The following scholarly research and resources provide a national context to the East Marshall Street Well Project.
In 1989, workers renovating a Medical College of Georgia building discovered human remains and artifacts beneath the basement. The discovery and ensuing archaeological dig led to the publication of “Bones in the Basement: Postmortem Racism in Nineteenth-Century Medical Training” edited by Robert L. Blakely and Judith M. Harrington. To read a review of the book, visit http://muse.jhu.edu/journals/bulletin_of_the_history_of_medicine/v073/73.1br_blakely.html.
In 2003, Brown University President Ruth Simmons appointed a Steering Committee on Slavery and Justice. The committee, which included faculty members, undergraduate and graduate students, and administrators, was charged to investigate and to prepare a report about the university’s historical relationship to slavery and the transatlantic slave trade. To read the full report of the Committee on Slavery and Justice, visit http://brown.edu/Research/Slavery_Justice/#
In 2009, after requests from faculty and staff to investigate the college’s historical role in perpetuating slavery, William and Mary established the Lemon Project: A Journey of Reconciliation, described on its website as “a multifaceted and dynamic attempt to rectify wrongs perpetrated against African Americans by the College through action or inaction. To learn more about the Lemon Project, visit http://www.wm.edu/sites/lemonproject/index.php.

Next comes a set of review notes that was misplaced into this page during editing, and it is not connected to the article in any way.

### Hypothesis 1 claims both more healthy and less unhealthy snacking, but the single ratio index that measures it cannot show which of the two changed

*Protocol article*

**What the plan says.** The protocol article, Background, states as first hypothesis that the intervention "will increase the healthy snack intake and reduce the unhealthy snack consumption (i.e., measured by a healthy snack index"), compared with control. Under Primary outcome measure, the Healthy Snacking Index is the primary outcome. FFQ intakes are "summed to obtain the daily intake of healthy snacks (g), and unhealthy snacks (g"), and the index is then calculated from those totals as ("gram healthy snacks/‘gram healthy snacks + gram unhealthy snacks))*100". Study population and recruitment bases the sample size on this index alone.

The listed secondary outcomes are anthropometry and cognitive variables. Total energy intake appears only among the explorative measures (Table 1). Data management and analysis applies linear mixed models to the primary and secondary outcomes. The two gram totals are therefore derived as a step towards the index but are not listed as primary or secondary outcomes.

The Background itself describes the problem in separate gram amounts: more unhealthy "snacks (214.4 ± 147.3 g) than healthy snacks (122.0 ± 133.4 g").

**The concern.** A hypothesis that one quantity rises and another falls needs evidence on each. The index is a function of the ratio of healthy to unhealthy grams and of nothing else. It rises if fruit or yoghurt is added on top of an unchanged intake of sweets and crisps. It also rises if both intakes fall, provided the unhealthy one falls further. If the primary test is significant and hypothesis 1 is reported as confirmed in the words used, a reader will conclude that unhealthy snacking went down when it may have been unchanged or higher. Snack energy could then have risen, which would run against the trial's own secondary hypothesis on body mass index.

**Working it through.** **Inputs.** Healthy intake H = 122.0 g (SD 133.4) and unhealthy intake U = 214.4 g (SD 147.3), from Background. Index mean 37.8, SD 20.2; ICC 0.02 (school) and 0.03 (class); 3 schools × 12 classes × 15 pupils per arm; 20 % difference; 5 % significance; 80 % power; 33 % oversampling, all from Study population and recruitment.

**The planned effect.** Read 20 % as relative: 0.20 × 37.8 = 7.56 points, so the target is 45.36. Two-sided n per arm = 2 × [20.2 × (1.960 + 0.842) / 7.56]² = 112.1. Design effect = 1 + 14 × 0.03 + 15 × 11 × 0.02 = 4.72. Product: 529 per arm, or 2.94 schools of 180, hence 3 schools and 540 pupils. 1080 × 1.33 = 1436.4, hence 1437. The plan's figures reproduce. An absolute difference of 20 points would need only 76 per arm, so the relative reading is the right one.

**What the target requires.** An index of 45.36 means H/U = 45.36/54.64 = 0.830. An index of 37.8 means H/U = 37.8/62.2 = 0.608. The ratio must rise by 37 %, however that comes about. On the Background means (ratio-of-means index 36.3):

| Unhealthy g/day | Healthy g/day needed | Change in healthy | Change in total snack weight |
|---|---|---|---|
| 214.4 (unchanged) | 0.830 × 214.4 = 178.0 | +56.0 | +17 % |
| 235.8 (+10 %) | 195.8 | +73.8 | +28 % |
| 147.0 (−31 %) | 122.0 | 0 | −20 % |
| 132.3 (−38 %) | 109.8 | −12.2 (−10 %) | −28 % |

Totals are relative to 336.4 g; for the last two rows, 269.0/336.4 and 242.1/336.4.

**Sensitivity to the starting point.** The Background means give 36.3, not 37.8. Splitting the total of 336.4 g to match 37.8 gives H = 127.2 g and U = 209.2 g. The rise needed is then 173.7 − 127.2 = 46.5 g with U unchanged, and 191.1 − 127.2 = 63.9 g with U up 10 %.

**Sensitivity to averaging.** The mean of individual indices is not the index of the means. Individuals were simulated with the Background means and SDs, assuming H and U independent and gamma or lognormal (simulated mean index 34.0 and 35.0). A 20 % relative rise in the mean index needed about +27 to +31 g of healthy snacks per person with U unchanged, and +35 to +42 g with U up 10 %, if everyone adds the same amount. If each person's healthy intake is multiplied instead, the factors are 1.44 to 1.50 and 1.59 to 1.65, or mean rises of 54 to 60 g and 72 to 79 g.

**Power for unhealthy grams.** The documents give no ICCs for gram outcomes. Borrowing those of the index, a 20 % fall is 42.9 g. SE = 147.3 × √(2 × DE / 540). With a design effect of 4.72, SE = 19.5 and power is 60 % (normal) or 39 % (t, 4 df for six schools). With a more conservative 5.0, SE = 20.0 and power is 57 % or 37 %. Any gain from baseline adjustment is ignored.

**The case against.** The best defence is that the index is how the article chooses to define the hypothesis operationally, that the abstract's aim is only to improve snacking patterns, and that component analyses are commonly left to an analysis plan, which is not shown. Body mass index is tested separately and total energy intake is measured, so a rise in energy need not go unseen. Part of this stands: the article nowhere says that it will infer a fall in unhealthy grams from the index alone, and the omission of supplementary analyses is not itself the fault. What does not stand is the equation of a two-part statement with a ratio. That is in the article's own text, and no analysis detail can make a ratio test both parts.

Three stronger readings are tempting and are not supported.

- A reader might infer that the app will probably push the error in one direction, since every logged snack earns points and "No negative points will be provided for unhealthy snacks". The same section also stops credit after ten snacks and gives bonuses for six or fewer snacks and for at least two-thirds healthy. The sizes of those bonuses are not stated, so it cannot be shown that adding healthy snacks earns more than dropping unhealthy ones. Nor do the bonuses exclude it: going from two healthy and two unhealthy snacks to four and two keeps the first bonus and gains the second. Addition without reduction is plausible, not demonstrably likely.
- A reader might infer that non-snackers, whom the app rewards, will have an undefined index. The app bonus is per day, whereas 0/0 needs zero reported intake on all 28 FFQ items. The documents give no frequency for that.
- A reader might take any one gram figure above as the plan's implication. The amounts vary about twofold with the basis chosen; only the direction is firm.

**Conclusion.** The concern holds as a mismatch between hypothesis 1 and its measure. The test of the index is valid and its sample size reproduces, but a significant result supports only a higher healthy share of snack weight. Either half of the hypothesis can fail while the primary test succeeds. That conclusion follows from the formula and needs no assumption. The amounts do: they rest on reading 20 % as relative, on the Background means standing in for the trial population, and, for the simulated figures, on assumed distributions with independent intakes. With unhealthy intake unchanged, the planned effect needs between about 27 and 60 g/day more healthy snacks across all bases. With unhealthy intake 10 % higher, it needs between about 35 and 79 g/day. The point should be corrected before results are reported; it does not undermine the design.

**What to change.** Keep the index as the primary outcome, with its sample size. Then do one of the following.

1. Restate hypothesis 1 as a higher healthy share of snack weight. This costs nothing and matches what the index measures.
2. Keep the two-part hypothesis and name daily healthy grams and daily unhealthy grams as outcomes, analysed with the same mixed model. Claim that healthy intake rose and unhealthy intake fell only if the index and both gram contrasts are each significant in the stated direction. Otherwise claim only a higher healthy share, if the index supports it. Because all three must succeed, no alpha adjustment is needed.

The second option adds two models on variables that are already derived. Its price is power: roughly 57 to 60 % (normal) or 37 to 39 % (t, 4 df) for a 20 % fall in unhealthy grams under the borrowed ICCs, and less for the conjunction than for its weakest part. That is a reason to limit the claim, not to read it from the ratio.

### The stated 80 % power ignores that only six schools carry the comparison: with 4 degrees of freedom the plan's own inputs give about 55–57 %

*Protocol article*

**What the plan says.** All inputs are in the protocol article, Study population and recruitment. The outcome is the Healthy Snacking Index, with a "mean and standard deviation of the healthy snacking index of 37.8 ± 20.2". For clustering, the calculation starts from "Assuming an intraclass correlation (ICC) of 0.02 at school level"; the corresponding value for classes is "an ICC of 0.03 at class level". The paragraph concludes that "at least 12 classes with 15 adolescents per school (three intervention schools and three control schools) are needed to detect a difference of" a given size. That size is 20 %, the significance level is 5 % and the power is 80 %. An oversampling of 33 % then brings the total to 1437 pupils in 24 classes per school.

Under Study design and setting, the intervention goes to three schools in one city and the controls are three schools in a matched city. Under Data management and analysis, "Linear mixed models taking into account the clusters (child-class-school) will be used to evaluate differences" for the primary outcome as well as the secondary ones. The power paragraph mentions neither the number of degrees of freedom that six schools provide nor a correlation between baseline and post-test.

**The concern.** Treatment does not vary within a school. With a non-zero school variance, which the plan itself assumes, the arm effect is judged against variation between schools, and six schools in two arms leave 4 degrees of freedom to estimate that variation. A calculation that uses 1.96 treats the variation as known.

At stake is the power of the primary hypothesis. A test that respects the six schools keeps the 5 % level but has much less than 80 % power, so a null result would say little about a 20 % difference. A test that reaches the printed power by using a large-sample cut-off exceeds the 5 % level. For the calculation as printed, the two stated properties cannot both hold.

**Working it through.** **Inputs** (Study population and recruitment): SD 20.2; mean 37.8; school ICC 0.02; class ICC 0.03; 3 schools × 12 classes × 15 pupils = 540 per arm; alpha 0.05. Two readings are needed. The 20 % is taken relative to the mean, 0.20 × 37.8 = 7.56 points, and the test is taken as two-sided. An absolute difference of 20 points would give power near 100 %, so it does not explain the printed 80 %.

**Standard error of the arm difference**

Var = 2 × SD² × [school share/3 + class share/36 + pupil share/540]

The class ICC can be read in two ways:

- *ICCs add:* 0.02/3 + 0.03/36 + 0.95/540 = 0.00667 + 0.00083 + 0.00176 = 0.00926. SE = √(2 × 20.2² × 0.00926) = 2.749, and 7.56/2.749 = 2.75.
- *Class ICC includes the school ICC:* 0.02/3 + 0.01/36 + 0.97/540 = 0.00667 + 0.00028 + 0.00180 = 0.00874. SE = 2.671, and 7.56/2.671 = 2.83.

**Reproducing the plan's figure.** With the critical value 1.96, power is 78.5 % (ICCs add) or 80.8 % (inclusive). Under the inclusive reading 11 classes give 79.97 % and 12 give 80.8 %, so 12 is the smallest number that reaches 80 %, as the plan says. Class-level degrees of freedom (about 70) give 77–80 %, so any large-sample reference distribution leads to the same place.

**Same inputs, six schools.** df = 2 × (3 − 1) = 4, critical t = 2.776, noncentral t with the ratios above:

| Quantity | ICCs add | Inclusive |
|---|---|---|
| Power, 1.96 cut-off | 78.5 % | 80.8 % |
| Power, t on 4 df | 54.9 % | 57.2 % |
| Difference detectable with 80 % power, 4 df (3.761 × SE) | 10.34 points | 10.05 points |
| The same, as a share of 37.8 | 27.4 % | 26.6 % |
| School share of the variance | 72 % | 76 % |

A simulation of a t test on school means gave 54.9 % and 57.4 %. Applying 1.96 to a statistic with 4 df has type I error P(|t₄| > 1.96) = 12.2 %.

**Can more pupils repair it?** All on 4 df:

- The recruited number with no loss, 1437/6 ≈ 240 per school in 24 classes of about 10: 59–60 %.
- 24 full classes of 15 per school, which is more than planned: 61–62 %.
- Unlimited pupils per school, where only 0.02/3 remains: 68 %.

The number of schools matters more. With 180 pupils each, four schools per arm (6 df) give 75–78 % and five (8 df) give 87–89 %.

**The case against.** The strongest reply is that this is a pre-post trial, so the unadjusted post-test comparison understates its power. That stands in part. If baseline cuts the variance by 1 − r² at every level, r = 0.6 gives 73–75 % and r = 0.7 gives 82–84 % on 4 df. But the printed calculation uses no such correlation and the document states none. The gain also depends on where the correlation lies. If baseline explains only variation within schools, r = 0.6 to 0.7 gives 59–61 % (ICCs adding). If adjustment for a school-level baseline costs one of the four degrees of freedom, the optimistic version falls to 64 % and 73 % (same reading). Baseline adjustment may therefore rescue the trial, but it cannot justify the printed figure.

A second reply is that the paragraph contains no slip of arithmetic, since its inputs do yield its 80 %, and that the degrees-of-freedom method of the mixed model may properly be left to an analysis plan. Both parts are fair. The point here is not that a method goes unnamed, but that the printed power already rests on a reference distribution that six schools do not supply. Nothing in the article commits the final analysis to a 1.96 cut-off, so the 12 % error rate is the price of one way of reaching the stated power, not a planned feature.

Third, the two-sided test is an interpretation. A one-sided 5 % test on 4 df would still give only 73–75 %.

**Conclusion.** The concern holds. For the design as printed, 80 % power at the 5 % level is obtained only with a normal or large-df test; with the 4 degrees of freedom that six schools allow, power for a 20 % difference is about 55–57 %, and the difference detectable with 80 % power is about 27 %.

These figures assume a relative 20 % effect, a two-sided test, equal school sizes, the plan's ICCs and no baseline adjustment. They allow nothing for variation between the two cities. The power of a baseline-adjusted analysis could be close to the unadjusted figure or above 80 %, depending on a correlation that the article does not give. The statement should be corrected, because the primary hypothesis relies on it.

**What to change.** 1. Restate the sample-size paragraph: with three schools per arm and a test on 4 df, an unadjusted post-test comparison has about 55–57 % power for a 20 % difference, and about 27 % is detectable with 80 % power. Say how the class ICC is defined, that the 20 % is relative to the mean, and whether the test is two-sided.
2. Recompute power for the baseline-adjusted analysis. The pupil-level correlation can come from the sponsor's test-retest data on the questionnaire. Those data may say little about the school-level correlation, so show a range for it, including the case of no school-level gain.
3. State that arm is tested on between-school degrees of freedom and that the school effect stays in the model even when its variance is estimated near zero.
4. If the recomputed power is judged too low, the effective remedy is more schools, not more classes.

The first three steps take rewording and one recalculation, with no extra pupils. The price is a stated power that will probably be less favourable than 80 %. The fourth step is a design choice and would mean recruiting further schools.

Mark Auslander, a researcher at Brandeis University, published a report in 2010 that explores Emory University’s historic landscape as a mechanism to uncover details about slavery and racial hierarchy in the antebellum south. To read the Auslander’s full essay, visit http://www.southernspaces.org/2010/other-side-paradise-glimpsing-slavery-universitys-utopian-landscapes#section5.
The Slavery Research Project at Harvard University has published a booklet titled “Harvard and Slavery: Seeking a Forgotten History. To learn more about the Slavery Research Project, visit http://www.harvardandslavery.com/.
On Oct. 16, 2014, the University of Virginia’s President’s Commission on Slavery and the university hosted the “Universities Confronting the Legacy of Slavery” symposium. The commission is charged to “provide advice and recommendations to the President on the commemoration of the University of Virginia’s historical relationship with slavery and enslaved people.” To learn more about the commission, visit http://slavery.virginia.edu/.